I admit it: I’m a chocoholic.
In my reckless youth, any form of decent-quality chocolate would do. Actually, skip the “youth” bit. It wasn’t that long ago, but it was reckless. A 200g slab in one sitting was normal.
Inexorably, my addiction led me to stronger stuff. The 70% cocoa variety soon wasn’t enough. Luckily, I got help before I down-spiralled into a life of crime to fund the habit. Looking back, I saw how it all started: it happened when I switched from 100g slabs to the 200g units.
I also knew that a key to sustaining my recovery was to answer, “What made me upsize?” In hindsight it was obvious: gram for gram, 200g slabs were cheaper than the 100g slabs.
And that, quite simply, is how to get customers to pay you more.
I don’t mean the addiction part – killing your customers is not a good business model for anyone, really. Rather, offer more and charge a little more.
But check your assumptions: introducing an upsized “economy” pack won’t get customers buying the bigger pack unless customers actually want a bigger pack.
Maybe your price point is too high if it excludes a market segment that wants what you’ve got, just in smaller doses. Here, upsizing might even shrink your customer base. But a smaller, slightly cheaper pack might bring in customers you currently don’t have. As we emphasise in our Small Business Marketing Essentials course, the first step in good marketing is good research: always validate your assumptions.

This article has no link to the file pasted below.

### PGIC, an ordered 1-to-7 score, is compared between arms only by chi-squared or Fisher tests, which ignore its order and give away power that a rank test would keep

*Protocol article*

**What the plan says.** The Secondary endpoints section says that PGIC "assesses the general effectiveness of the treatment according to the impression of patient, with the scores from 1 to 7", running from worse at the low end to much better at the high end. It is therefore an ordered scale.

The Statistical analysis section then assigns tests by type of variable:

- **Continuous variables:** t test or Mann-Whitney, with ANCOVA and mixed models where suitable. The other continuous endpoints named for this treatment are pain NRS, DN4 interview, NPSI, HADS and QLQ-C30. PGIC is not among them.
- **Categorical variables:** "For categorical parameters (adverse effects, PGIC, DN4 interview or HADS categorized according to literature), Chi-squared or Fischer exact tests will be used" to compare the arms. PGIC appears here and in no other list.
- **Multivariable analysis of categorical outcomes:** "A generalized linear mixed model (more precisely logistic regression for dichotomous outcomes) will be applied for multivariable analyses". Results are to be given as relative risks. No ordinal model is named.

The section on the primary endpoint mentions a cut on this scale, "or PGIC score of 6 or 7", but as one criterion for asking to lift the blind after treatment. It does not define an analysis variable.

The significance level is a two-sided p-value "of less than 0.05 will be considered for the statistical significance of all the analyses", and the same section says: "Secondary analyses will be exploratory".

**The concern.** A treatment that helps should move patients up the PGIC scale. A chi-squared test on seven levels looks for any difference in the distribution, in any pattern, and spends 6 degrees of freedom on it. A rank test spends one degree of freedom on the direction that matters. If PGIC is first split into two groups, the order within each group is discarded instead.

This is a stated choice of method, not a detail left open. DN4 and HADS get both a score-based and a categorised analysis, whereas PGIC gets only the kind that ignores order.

The pack-price mix is not only about tangible things – it applies equally to services, just like my pack-price range for business coaching. Most of my clients readily commit to a batch of sessions at a lower rate rather than the premium rate for ad hoc sessions. Some, though, need only one session and save on the cost of sessions they don’t need. Either way, it’s a win for both buyer and seller.
A well-known case study of how to grow revenue with varied price points is that of Starbucks. Since starting in 1971, Starbucks has built up 25,000 locations worldwide and a brand renowned for good coffee. There are many factors behind its success, but two tactics are key in healthy revenues year after year. First, Starbucks created a concept coffee shop with pleasant decor, music, and personal service. This set it apart from almost all other coffee shops that focused more on the products that they sold, with little concern for the customer experience. For Starbucks, selling good coffee wasn’t enough.
The second tactic is product diversification. It wasn’t too long ago when the coffee menu had only three options of black, with milk, and cappuccino. By contrast, Starbucks regularly updated its menu to stay abreast of popular preferences. This product innovation emphasised Starbucks’ point of difference over other coffee shops, which raised its pricing leverage. Starbucks coffee is priced at a premium because customers value it.
And it’s this perceived value that has customers pay more for slightly bigger sizes. Because small portions are only slightly cheaper than large portions and, because customers value the product, the higher price point is seen to have more value for customers over the cheaper portion. Starbucks not only earns more revenue per sale of “large” over “small” menu options, but importantly, keeps more gross profit because the extra volume costs less to produce than the extra price.
So ponder this: if you want to make more money, what changes to your pack sizes and price points will attract more customers?
Now, who moved my chocolate?
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